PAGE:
Informatics 131 Course Reference
Instructor: David G. Kay,
5056 Donald Bren Hall (
firstname.lastname@example.org). TA: Tao Wang (
Quick links: Slides Slides (4-up) Textbook Assignments Piazza Q&A (public) Email archive References
Course goals: The first 40 years of computer science were concerned mainly with computers themselves—making them faster, smaller, more reliable, and better understood mathematically. Perhaps that's still the main concern of the field as a whole, but today computer scientists devote increasing attention to computers in their real-world context, which usually involves the people who use them.
Computers may be complex systems, but human beings are even more complex, and when we try to understand how computers and people work together—well, there's a lot to cover. This course will introduce the broad field of human-computer interaction (HCI): the psychological underpinnings of cognition and perception; the variety of interaction devices, media, and styles; methods for designing systems and evaluating their usability; and the principles and guidelines the field has developed. The success of most systems today, especially consumer products, depends largely on HCI decisions.
This course is also the prerequisite for Informatics 132, the project course in HCI requirements and evaluation. Also of note are Informatics 133, the course in HCI programming, Informatics 134, the HCI programming project course, Informatics 143, on information visualization, and Informatics 153, on computer-supported cooperative work.
Prerequisite courses and concepts: The prerequisite for Informatics 131 is one course in computing and upper division standing. The course will not require any significant programming—that's for Informatics 133—but we do expect each student to be able to write clear, cogent, grammatical English at an upper division level because much of the work in this course will involve describing and justifying the design decisions and evaluation judgements you make. We also expect you to have these basic computing skills: Searching and browsing the Web, reading and sending Email, downloading files, viewing and printing PDF (Adobe Acrobat) documents, and creating or saving documents for Email and other purposes in plain ASCII text form (not HTML or Word attachments).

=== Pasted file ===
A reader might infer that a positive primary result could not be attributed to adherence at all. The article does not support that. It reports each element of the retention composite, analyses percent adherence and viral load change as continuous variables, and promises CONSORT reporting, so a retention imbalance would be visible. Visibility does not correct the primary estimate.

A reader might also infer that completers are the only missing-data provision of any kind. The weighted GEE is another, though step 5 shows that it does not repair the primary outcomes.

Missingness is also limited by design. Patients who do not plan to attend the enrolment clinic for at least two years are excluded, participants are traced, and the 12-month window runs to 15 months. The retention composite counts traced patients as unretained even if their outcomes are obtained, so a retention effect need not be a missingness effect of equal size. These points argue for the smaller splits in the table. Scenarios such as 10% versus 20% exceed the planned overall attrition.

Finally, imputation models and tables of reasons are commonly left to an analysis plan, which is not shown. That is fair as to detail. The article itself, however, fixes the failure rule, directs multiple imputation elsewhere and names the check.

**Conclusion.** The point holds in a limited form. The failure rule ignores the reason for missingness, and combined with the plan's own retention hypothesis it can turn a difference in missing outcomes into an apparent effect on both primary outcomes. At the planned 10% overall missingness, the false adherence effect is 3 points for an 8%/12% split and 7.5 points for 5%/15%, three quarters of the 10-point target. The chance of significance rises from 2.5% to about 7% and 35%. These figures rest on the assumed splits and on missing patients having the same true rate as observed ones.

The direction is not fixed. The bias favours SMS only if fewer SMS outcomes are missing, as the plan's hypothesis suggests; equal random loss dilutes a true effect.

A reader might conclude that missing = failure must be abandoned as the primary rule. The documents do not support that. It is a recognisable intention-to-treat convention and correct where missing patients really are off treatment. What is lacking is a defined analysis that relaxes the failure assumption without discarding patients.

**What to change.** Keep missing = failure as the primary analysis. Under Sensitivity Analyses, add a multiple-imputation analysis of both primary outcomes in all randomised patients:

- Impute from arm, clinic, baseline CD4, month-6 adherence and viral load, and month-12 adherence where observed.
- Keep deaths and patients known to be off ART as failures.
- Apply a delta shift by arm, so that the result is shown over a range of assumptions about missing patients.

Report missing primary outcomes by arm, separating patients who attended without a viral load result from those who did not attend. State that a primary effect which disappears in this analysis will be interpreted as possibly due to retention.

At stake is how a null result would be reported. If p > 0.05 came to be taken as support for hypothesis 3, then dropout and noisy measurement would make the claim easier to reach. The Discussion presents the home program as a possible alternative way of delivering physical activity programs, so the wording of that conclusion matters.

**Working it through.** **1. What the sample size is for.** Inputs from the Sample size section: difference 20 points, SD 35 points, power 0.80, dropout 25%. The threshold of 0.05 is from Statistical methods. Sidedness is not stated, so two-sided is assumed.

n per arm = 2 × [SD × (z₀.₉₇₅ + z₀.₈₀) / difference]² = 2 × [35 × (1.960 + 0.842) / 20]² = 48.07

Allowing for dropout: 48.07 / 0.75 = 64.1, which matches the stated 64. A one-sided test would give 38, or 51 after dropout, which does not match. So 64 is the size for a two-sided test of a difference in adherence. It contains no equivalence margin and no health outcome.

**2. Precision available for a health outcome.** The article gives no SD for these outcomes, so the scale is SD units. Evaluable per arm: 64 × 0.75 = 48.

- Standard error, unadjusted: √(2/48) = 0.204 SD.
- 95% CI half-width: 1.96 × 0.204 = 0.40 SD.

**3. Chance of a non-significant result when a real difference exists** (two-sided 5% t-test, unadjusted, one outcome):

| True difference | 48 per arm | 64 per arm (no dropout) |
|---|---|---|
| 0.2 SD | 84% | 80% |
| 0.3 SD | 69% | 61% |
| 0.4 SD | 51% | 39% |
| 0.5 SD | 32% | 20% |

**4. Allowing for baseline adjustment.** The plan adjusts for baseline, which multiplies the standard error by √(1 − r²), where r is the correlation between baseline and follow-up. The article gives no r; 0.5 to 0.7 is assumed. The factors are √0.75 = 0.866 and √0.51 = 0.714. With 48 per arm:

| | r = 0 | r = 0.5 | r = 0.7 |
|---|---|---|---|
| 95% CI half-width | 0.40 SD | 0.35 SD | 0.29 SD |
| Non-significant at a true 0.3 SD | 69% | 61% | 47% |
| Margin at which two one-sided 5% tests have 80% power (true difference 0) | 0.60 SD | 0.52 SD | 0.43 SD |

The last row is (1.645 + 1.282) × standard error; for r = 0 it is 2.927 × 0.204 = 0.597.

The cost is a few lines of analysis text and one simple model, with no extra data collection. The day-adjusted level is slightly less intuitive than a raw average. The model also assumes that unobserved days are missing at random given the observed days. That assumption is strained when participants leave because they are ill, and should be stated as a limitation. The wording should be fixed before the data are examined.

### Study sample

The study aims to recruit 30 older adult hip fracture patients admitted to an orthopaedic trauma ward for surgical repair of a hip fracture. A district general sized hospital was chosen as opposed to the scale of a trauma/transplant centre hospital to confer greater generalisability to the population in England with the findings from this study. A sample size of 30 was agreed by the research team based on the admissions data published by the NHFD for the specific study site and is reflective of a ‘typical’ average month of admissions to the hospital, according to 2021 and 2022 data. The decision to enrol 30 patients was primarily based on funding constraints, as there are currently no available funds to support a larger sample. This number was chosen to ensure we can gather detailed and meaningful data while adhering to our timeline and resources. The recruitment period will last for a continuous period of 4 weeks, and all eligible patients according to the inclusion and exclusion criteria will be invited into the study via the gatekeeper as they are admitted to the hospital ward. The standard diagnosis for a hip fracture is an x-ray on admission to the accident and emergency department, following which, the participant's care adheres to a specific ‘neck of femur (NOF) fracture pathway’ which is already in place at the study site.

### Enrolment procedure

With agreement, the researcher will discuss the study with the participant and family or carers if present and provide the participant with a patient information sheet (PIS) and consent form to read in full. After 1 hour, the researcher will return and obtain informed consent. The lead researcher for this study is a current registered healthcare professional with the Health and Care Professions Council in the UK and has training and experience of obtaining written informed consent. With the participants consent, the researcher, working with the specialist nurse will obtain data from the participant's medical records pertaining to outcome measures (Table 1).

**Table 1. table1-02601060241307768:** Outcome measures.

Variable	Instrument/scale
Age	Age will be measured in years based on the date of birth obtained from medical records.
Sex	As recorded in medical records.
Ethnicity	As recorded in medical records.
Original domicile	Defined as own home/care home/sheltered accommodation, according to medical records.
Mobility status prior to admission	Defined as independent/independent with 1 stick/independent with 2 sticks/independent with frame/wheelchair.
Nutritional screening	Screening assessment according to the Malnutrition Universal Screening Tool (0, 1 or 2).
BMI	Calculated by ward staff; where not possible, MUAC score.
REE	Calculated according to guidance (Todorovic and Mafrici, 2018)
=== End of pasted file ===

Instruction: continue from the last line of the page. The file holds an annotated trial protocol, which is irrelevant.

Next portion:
Meeting place and times: Lecture meets Tuesdays and Thursdays from 1:00 to 3:50 p.m. in Donald Bren Hall 1200.
The projection screen and audio of each class will be recorded and available through UCI Replay; after each class, you will receive electronic mail with the link for access. We must note, however, that this process is not 100% reliable; some classes may end up not being recorded. Moreover, in some classes we will be designing and critiquing our designs; being present to participate in those activities is an important part of the learning.
Office hours: I will plan to be available to discuss course-related matters right after class on Tuesdays and Thursdays. Tao Wang, the TA, will have scheduled hours on Thursdays from noon to 1:00 in DBH 5051. We'll also be happy to make appointments for other times during the week.
Questions and announcements: You can
usually get a response to your course-related questions within a few hours
(perhaps a bit longer on the weekends) by sending electronic mail to the
email@example.com. We will never intentionally ignore a message, so if you don't receive a response, write again; sometimes overactive spam fiters snag a legitimate message. Using course-specific subject lines and your UCInet Email address will help your messages get noticed.
Email you send to
firstname.lastname@example.org is private between you, the TA, and me. We have also set up a more public discussion forum at
www.piazza.com. Piazza has some advantages over the typical noteboard or discussion group; we'll use it this term and analyze its usability, too.
We may also send course announcements by Email
to the official course mailing list, so you should check your Email regularly.
Note that this mailing list goes to the Email address that the registrar
has for you (your UCInet ID). If you prefer to read your Email on another
account, you should set your UCInet account to forward your Email to your
preferred account (you can do this on the web at
Don't let this slide; if you miss official announcements, your grade
http://e3.uci.edu/13y/w3m3/37040holds an archive of official course Email.
Textbook and course materials:
Interaction Design: Beyond Human-Computer Interaction, third edition, by Jennifer Preece, Yvonne Rogers, and Helen Sharp.